On sockpuppetry

So, another day, another woeful tale of authors behaving badly, as a couple of crime writers have been unearthed as creating ‘sock puppet’ accounts to write good reviews for themselves and, even more dubiously, slag off their rivals’ books on Amazon, while apparently on an author discussion panel the writer Steven Leather cheerfully admitted to creating fake accounts to go on discussion forums to create ‘buzz’ about his books. (I must admit it took me a while to pick up on this story, as I thought the headlines on Twitter about ‘vicious sockpuppets’ were a joke, or a news item about a children’s party gone terribly awry).

Obviously – obviously – this is morally reprehensible behaviour, undermines the whole value of reviews and the honour system, etc, etc. But what boggles me about the whole thing is: where the hell do they find the time? Seriously, people: I want me some of that. I’m on Facebook, Twitter, Tumblr, Goodreads, and 3 different blogs, as well as contributing to 3 different websites and, y’know, working for a living. I can barely keep up with all the things I have to do as myself, never mind create fake personas who have to go writing reviews on Amazon. I spend half of my life having to reset passwords: imagine the hassle of having to maintain accounts where the actual bloody name needs to be remembered, too. And thinking up new names! One of the things I hate most about writing it having to name characters (it’s no coincidence that in both of my novels there is a character with virtually the same name, just spelled differently). If I had to create fictional reviewers as well, I think I’d have a nervous breakdown.

It does make you wonder, if they applied that energy to actually writing their books, they might turn out so good that they don’t need fake reviews, or they could at least come up with more original ways to promote them. Still, disapprove as I might, part of me is impressed by all that effort. I might even give it a go. How about: “Tracey Sinclair transformed my life: this is not only a Booker-worthy effort that should be made into a movie at once, but it’s clear from the writing that the author is generous, attractive and spectacularly good in bed.” Whaddaya think? Too much?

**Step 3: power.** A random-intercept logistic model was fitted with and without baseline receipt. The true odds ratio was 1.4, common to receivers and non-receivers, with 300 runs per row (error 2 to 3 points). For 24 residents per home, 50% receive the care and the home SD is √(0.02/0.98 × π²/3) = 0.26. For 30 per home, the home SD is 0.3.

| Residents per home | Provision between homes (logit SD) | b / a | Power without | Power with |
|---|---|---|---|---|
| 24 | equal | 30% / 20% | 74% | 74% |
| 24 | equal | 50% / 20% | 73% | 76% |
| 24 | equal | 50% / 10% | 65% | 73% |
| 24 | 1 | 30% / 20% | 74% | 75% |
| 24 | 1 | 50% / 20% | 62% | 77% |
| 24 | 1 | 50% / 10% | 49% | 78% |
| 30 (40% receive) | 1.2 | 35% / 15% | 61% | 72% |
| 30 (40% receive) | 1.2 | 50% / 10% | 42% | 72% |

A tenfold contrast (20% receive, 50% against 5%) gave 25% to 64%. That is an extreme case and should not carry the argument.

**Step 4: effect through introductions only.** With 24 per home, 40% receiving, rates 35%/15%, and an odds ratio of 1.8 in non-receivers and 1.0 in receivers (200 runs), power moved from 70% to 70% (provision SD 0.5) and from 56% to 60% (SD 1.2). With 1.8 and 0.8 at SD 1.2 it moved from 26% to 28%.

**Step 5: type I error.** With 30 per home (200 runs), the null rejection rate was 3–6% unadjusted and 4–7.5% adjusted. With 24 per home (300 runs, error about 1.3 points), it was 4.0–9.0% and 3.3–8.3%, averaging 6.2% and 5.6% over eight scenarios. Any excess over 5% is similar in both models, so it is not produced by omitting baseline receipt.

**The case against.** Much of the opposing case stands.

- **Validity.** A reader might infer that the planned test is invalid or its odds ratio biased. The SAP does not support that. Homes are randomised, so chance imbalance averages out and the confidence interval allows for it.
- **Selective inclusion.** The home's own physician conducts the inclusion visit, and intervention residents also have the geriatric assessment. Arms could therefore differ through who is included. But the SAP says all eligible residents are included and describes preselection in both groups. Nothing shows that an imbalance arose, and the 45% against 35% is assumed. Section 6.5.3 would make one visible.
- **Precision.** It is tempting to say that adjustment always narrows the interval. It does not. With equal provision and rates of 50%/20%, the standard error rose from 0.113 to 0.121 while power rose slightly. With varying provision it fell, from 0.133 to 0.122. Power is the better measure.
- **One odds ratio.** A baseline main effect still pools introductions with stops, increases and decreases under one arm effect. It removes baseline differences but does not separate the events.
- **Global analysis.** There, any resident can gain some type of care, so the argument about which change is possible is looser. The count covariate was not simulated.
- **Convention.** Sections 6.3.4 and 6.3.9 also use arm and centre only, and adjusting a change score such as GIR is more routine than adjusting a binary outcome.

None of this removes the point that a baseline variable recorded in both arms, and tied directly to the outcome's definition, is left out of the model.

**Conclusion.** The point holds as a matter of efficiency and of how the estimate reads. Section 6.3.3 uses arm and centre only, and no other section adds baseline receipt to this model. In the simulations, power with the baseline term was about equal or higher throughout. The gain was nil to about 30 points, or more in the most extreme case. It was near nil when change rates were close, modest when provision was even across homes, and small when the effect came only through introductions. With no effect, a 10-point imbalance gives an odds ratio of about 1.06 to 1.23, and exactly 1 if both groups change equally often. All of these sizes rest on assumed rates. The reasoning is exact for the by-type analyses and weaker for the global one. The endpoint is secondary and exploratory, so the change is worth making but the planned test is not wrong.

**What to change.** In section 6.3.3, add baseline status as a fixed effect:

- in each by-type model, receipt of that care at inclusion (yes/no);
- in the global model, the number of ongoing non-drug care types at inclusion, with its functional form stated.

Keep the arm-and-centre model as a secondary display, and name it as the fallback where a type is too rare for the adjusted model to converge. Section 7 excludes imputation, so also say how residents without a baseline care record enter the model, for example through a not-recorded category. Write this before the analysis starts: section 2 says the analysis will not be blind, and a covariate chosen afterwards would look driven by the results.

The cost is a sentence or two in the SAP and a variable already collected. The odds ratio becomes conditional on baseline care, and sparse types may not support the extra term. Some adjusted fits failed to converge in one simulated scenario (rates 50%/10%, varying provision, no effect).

Authors! Need a reviewer? Make your own!

Sock puppet kit available, ironically, from Amazon.


DT said...

it has become popular opinion that the first few reviews are always done by friends and family, and are likely to be glowing. The writer in me wants honest reviews, despite the potential commercial impact of a negative one.

The sock-puppet game is not one that I want to play. And no one is pulling my strings either!

AJ Ponder said...

I loved the sock-puppet box picture - very cute - now all you need to do is work on your (self) review - for a start you only mentioned the Booker - I'm sure there are lots of other awards you could win...

Justine solomons said...

Been thinking about reviews a lot recently and how to solve that problem of negative ones. I've been reading lots of stuff that I wouldn't necessarily recommend but don't want to be negative about. You know the old agage - if you've nothing nice to say don't say anything at all.

I personally think it's incredibly difficult to write a coherent novel and anyone that gets to the end of something should be congratulated, lots of people reviewing have never tried to write and just seem to enjoy being negative and that really upsets me (I'm a senstive sort).

When you go into book shops you ask them to recommend books they like and maybe that should be the same on websites.

So that's what we are going to try to do on our site from now. If we like a book we'll recommend them but if not we'll keep quiet, wonder what you think about that Tracey?

Anonymous said...

I understand your point and I think it's valid, but it depends on the nature of the site. While I'd never be malicious and I tend to not post negative reviews onto Amazon, I think a site like Goodreads, where you're basically cataloguing what you read, it's acceptable and expected to post honest reviews, even if they are unflattering.